The Lake County General Health District (LCGHD) licenses and inspects over 100 pools and spas. All public pools are inspected twice a year and include those associated with municipalities, hotels, campgrounds, and other recreational areas. Inspections focus on health and safety including disinfectant levels, pH, total alkalinity, calcium hardness, cyanuric acid, temperature, and total dissolved solids. Facilities are also inspected for compliance in regards to chemical storage, pump and filter rooms, weekly operation logs, and safety equipment.

Facilities included under the LCGHD Swimming Pool Program include:

  • Public Swimming Pool
  • Public Spa
  • Special Use Pool
  • Wading Pool
  • Spray Ground or Splash Pad
Pool Safety
Recreational Water Illnesses
For Owners & Operators

The Importance of Pool Safety

Drowning is the leading cause of unintentional death in children ages one to four in Ohio.  It is also the second leading cause of unintentional injury deaths in children ages five to nine  and ten to fourteen.  Survivors of severe drowning incidents have experienced long-term disabilities, including memory problems, learning deficiencies, and loss of basic cognitive functioning.

Drowning Prevention

Pool Safety is a national public education campaign that works with partners around the country to reduce child drownings and entrapments in swimming pools and spas. Visit their site for safety tips for parents and learning activities for children. Drowning Prevention Tips from the Centers for Disease Control and Prevention (CDC) are also available and applicable to both residential and public swimming.

Incident Reports

Any incident associated with a public swimming pool or spa facility in Lake County that requires medical treatment beyond first aid should be reported to the Lake County General Health District within 72 hours following the incident. The report is to be done by the pool or spa operator. The Ohio Department of Health Pool injury incident reporting form can be found by visiting the following link: Form for Reporting Ohio Pool & Spa Injuries

Recreational Water Illnesses

Germs spread by swallowing, breathing in mists or aerosols of, or having contact with contaminated water in swimming pools, hot tubs, water parks, water play areas, interactive fountains, lakes, rivers, or oceans can cause recreational water illnesses (RWIs). RWI infections can include gastrointestinal, skin, ear, respiratory, eye, neurologic, and wound infections. Diarrhea is the most commonly reported RWI. Diarrheal illnesses can be caused by parasites, bacteria, or viruses. Crypto (short for Cryptosporidium), Giardia, Shigella, norovirus and E. coli are examples of RWIs that cause diarrhea.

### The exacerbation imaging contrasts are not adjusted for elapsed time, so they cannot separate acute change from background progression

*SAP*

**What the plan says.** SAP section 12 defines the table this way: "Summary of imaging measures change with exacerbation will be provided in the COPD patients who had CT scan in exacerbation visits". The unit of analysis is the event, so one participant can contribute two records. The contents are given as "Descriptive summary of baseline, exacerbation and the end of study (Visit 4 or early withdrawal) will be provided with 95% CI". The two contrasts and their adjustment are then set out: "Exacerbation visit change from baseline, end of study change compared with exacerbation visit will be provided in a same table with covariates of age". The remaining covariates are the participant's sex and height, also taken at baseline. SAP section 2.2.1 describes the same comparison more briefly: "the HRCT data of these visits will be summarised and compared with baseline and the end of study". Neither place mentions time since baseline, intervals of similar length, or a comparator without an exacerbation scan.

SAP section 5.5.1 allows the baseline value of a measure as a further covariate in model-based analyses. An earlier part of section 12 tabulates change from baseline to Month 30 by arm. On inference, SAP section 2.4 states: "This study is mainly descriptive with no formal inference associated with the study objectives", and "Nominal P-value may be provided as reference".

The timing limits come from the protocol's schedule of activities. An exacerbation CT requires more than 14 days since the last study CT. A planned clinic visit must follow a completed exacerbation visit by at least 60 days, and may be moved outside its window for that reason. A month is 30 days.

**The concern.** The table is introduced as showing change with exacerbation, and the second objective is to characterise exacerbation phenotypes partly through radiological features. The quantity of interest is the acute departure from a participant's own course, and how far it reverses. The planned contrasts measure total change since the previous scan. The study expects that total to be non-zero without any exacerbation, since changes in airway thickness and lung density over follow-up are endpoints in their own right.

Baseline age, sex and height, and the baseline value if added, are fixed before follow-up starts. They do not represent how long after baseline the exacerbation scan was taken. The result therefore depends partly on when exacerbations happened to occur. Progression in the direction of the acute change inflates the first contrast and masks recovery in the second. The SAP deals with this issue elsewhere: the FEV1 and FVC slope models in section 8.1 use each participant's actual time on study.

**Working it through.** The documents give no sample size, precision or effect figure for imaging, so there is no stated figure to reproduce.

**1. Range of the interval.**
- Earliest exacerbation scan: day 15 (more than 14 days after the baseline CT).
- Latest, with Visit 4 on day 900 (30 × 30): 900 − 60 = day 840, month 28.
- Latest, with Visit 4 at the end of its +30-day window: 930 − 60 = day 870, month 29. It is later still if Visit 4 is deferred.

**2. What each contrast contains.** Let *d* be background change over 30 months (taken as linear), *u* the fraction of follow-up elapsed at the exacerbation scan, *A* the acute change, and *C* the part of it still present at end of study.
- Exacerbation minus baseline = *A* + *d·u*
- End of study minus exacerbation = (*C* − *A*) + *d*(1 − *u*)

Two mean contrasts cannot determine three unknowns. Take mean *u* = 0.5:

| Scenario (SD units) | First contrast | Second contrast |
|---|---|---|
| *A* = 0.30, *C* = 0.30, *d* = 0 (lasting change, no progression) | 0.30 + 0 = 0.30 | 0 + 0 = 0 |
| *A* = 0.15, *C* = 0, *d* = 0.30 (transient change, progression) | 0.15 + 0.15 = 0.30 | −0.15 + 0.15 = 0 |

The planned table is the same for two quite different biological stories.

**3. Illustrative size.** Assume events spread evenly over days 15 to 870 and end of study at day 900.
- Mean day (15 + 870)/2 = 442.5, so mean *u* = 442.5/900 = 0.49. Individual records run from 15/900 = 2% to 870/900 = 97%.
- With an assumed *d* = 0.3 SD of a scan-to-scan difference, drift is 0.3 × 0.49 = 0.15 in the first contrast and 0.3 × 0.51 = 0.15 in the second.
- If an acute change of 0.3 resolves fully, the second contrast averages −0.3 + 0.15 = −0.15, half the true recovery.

Safety Precautions to Prevent RWIs

All swimmers should shower with soap before swimming and make sure hands are washed after using the bathroom or changing diapers. It is also important to avoid swallowing the pool water. If you are the parent of young children, take kids on frequent bathroom breaks and check diapers often. If a diaper needs to be changed, do so in the restroom, not poolside.

Helpful Forms

The Ohio Department of Health (ODH) provides forms to be used by operators and local health departments. The Pool Equipment Notification Report form, Pool & Spa Inspection form, Pool Equipment Inventory form, and Weekly Operation and Incident Report form can all be found at the following link: ODH Public Swimming Pools- Forms The ODH Injury Reporting form can be found by visiting the following link. Public pool and spa operators are responsible for completing the report within 72 hours of an injury requiring medical attention beyond first aid. Form for Reporting Ohio Pool & Spa Injuries For more information, visit ODH Public Swimming Pools.

Swimming Pool and Spa Inspections

Inspections of swimming pools and spas are conducted based on Chapter 3749  and Chapter 3701-31 of the Ohio Administrative Code.

The Virginia Graeme Baker Pool & Spa Safety Act

The Virginia Graeme Baker Pool & Spa Safety Act (P&SS Act) was designed to prevent the tragic and hidden hazard of drain entrapments and eviscerations in pools and spas. The law became effective on December 19, 2008. The U.S. Consumer Product and Safety Commission (CPSC) provides a list of  American Society of Medical Engineers (ASME)/ American National Standards Institute (ANSI) approved drain covers and ASME/ANSI/ American Society for Testing and Materials (ASTM) approved safety vacuum release systems that comply with the P&SS Act. CPSC-Approved Drain Covers and Vacuum Release Systems

Additional Resources: